What do they look like? Before addressing that question, it is worth noting that this set of molecules—dubbed the GDB-17—is not exhaustive. The researchers intentionally excluded many potentially unstable moieties. Most of these are probably best ignored, though doing so does leave out functionalities found in some drugs, such as hemiaminal ethers (acyclovir), sulfoxides (omeprazole), and some non-aromatic double bonds (cyclosporine). In fact, more than 40% of similarly-sized molecules in PubChem (ie, they’ve actually been synthesized) are not represented in GDB-17.
But even looking at the PubChem molecules that do show up in GDB-17, there are dramatic differences between existing molecules and enumerated possibilities. For example, a huge fraction of the GDB-17 set contains 3- or 4-membered rings. Aromatic rings are surprisingly rare, at only 0.8%, compared with roughly a third of similar-sized molecules in PubChem. On the other hand, 57% of the GDB-17 molecules contain nonaromatic heterocycles, compared with just 12% in PubChem; these may be particularly attractive in terms of drug-like properties.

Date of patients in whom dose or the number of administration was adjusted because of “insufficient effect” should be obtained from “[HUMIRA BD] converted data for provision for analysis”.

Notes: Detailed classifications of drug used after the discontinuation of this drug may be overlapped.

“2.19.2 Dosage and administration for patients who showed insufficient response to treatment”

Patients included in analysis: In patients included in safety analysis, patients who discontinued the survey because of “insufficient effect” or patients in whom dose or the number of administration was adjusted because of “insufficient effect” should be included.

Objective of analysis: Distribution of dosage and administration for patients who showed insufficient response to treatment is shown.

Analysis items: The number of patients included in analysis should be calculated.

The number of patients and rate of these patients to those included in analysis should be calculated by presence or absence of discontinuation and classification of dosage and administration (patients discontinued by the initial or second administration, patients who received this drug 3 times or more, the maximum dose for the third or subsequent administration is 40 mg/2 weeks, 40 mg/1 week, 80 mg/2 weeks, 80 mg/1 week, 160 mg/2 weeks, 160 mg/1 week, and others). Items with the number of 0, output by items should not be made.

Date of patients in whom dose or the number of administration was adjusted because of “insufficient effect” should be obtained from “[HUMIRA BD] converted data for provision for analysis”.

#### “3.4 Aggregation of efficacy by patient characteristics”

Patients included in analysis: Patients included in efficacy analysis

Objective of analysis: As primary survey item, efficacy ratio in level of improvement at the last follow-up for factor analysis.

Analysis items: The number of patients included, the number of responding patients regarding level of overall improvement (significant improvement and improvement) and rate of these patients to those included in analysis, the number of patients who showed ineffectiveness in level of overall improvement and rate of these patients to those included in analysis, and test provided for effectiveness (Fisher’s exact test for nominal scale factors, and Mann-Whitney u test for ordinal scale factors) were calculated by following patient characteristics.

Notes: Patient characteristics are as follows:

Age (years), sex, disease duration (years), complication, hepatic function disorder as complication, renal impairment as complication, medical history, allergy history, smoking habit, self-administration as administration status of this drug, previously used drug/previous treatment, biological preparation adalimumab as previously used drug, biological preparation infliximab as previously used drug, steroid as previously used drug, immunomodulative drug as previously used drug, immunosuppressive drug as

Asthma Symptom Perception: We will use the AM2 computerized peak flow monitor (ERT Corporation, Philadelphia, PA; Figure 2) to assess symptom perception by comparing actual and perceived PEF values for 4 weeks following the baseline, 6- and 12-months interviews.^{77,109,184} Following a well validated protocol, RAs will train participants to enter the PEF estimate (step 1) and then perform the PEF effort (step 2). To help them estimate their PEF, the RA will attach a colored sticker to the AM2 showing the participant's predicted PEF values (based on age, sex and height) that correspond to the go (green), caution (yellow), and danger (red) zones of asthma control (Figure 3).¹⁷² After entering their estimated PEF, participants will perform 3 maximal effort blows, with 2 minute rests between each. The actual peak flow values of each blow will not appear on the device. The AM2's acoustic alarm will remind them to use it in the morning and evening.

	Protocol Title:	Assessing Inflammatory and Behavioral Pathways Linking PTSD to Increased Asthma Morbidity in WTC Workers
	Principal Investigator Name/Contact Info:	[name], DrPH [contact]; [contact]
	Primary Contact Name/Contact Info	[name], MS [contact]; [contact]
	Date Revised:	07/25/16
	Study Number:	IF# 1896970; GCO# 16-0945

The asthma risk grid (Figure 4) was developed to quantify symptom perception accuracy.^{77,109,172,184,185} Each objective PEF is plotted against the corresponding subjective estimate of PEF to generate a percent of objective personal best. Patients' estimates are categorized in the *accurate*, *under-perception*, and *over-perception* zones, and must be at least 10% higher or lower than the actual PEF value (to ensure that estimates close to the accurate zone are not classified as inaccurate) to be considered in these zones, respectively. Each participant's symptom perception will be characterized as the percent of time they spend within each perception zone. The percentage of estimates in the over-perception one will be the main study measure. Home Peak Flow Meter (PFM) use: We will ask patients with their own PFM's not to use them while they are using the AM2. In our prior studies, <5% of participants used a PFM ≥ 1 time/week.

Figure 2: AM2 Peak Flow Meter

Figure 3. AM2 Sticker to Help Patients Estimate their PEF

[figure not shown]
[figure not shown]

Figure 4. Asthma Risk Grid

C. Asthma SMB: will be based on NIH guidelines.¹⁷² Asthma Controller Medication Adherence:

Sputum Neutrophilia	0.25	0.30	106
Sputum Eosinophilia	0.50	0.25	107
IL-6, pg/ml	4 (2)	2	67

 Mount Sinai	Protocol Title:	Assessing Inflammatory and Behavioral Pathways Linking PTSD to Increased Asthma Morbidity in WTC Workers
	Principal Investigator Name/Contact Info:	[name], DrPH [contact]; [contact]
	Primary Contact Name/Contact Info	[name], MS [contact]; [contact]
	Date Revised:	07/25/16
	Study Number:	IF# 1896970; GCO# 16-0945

Consistent with their reduced aromaticity, the GDB-17 molecules also contain many more stereocenters: on average more than 6 per molecule compared with just 2 for PubChem. With all these stereocenters, it’s inevitable that the molecules are more three-dimensional than those in PubChem. By the same token, though, synthetic accessibility is likely to be a challenge.
In general the GDB-17 molecules are also considerably more polar than known molecules of similar size, with more than half of them having ClogP ≤ 0. This could in part be due to the fact that it’s often tough to purify molecules that are too soluble in water.